The digitization of business and the move toward cloud computing have given companies new and better options for the structure and location of their Data Centers. But a Data Center migration is rarely an easy undertaking.
Deborah Forster, a CSC Project Manager, and Simon Crouch, a CSC Solution Architect, have worked together on several complicated and successful Data Center migrations in recent years.
In a two-part series (part two here), they share thoughts on what goes into an effective migration and how they approach each project from their respective roles:
What are some of the trends causing enterprises to re-engineer their Data Centers?
Deborah: Companies are looking for faster application development and to get more agile in general. It’s part of a broader transformation in which IT becomes more efficient in how it supports every touch point in the product life cycle.
Cost savings and rationalization are also key factors. As is the blurring of distinctions between the compute, storage and networking siloes. The explosion of mobile devices changes the needs for networking and storage. And of course, improving cybersecurity and getting a handle on Big Data matters, too.
Simon: Big Data is an important factor driving Data Center migrations. Companies are generating massive amounts of data, which is both a challenge and an opportunity if they know what to do with it. Companies that can turn their data tidal waves into actionable business intelligence can create a real market advantage.
What are some of the common challenges of a Data Center migration or upgrade?
Simon: From my perspective as an architect, I find it critical to get full engagement from the business groups, not just the IT department. IT is an enabler, not an end unto itself. We need to talk to the people who actually use the applications being supported.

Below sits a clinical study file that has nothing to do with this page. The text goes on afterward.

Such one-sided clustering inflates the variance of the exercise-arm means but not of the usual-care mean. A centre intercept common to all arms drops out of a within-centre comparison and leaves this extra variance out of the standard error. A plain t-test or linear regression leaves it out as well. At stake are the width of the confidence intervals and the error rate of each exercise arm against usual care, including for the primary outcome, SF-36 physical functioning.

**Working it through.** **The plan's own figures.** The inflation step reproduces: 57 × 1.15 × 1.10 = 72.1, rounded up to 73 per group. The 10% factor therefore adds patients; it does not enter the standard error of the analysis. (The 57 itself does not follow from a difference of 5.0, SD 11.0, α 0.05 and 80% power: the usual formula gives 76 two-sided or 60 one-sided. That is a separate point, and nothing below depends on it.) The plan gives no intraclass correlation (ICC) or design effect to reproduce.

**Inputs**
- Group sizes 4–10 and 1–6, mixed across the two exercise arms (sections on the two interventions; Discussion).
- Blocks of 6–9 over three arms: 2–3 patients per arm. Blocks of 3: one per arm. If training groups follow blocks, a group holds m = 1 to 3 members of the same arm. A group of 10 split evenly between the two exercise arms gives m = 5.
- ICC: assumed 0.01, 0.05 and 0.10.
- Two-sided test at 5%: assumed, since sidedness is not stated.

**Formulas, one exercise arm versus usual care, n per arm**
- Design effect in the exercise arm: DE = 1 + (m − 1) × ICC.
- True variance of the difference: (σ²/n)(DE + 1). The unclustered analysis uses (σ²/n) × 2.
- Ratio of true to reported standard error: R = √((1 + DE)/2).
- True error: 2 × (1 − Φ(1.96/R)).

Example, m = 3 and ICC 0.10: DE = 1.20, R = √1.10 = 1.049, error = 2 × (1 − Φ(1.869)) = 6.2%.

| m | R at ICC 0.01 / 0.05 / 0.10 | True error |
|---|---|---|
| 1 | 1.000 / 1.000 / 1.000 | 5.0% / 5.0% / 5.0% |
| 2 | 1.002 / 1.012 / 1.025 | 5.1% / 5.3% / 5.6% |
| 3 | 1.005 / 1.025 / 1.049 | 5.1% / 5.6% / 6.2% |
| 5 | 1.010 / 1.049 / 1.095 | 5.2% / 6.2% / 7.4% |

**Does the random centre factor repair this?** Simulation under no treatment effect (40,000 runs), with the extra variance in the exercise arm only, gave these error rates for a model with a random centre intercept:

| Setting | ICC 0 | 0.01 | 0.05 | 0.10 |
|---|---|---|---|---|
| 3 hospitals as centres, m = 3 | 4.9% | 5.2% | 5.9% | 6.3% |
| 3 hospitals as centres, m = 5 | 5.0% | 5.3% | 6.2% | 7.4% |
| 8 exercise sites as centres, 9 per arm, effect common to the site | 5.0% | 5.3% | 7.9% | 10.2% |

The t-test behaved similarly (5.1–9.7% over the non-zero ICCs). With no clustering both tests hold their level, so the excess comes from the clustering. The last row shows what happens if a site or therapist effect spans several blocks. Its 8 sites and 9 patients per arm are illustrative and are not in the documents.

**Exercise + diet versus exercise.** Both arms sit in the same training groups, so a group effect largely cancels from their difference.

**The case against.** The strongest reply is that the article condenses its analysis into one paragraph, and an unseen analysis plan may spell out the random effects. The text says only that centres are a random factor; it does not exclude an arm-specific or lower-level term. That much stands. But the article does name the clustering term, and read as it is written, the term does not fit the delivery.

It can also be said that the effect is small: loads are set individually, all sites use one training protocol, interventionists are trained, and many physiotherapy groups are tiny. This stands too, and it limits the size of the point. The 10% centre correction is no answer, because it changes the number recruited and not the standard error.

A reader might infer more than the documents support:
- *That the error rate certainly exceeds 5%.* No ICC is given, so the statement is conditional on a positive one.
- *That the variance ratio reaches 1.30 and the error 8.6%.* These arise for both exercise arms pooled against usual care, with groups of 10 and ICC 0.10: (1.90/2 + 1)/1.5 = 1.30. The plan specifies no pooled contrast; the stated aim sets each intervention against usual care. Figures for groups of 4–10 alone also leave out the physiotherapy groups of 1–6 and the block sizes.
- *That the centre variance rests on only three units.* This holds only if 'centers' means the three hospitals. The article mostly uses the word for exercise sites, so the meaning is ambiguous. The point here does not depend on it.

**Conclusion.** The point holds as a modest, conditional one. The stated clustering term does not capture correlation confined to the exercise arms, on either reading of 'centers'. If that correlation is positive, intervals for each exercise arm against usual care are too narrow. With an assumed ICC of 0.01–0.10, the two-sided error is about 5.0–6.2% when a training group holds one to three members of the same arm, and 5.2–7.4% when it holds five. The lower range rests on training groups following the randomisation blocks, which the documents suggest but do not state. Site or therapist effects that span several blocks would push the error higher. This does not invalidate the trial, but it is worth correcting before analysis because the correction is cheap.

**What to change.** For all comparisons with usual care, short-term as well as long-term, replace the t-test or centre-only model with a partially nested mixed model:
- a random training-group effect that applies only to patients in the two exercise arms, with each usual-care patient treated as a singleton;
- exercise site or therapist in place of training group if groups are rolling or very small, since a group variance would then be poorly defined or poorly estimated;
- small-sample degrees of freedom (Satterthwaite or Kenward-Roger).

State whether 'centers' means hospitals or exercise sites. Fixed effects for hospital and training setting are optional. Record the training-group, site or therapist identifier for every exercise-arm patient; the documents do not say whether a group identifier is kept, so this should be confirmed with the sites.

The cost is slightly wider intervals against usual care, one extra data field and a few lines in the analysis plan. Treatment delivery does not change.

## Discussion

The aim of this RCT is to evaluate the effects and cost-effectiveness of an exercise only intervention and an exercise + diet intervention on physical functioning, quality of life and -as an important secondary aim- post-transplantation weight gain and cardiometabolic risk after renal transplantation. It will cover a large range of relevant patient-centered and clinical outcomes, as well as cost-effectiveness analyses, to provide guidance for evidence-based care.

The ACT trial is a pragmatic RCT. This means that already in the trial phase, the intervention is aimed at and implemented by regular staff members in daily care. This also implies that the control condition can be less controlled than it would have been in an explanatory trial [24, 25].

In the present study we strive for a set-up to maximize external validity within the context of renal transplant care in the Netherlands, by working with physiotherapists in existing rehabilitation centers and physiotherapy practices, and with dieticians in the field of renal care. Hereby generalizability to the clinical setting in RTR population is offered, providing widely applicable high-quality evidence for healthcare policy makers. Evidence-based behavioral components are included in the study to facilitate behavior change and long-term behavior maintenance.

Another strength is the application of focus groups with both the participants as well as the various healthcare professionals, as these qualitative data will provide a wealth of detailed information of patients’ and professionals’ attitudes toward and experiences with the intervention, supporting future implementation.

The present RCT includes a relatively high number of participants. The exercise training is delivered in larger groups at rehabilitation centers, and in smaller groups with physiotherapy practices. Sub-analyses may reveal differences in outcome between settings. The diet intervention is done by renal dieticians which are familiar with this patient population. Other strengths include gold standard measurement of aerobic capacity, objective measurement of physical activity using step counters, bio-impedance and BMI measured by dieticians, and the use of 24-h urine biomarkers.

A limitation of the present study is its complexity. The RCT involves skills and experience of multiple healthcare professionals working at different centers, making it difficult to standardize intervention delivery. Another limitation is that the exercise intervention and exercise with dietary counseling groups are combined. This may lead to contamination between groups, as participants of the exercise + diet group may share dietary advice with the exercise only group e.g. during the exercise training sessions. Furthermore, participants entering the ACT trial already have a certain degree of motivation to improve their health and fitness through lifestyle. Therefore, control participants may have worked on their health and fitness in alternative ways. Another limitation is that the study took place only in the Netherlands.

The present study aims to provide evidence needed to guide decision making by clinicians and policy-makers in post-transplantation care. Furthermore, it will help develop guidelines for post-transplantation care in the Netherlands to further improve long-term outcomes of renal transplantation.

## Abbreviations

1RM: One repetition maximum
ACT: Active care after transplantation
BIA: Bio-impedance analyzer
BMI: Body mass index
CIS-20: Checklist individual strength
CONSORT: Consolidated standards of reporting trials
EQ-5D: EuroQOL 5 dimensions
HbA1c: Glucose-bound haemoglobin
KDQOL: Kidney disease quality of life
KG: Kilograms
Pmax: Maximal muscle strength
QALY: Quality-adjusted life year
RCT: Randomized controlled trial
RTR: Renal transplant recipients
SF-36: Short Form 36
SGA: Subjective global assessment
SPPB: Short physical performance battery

It sounds basic, but we also need absolutely accurate information about the IT infrastructure. This often isn’t as easy as it should be, due to things like pockets of “dark IT,” unaccounted for servers and systems that exist in most large organizations. We need to know things like the status of application development and software licenses. The more information the better, so we can keep the impact of the migration on the business to an absolute minimum.
Deborah: Another common challenge is that the architecture can be very old. Legacy hardware and applications may have been in place for years, with little or no institutional knowledge of when they were first deployed or minimal requirement for maintenance.
It’s vital to understand how everything fits together. Most business functions do not need to worry about this as long as their applications are working. But we need to understand how every IT function interacts with every other one before embarking on a Data Center project.
What are the characteristics of a successful client partnership?
Deborah: Full buy-in from the business side and complete, accurate information about the IT infrastructure. To those I’d add a very clear, agreed to understanding of the scope and the goals of the migration. It’s important to have clarity at the outset about who the stakeholders are, and what they need to see, as well as clear, focused planning for migrations.
Simon: Yes, that’s absolutely right. And continuing to work on that communication throughout the process, making sure everyone is aligned as to what needs to happen and when. “Do we all agree on what success looks like, and when it will happen?” That’s something you continue to work on to ensure alignment. It’s so much easier to tackle issues with open and constant lines of communication.
Simon Crouch is a solutions architect, particularly experienced in tech refresh and work in understanding and interpreting customer requirements.
Deborah Forster is a manager of IT infrastructure and applications project for CSC clients.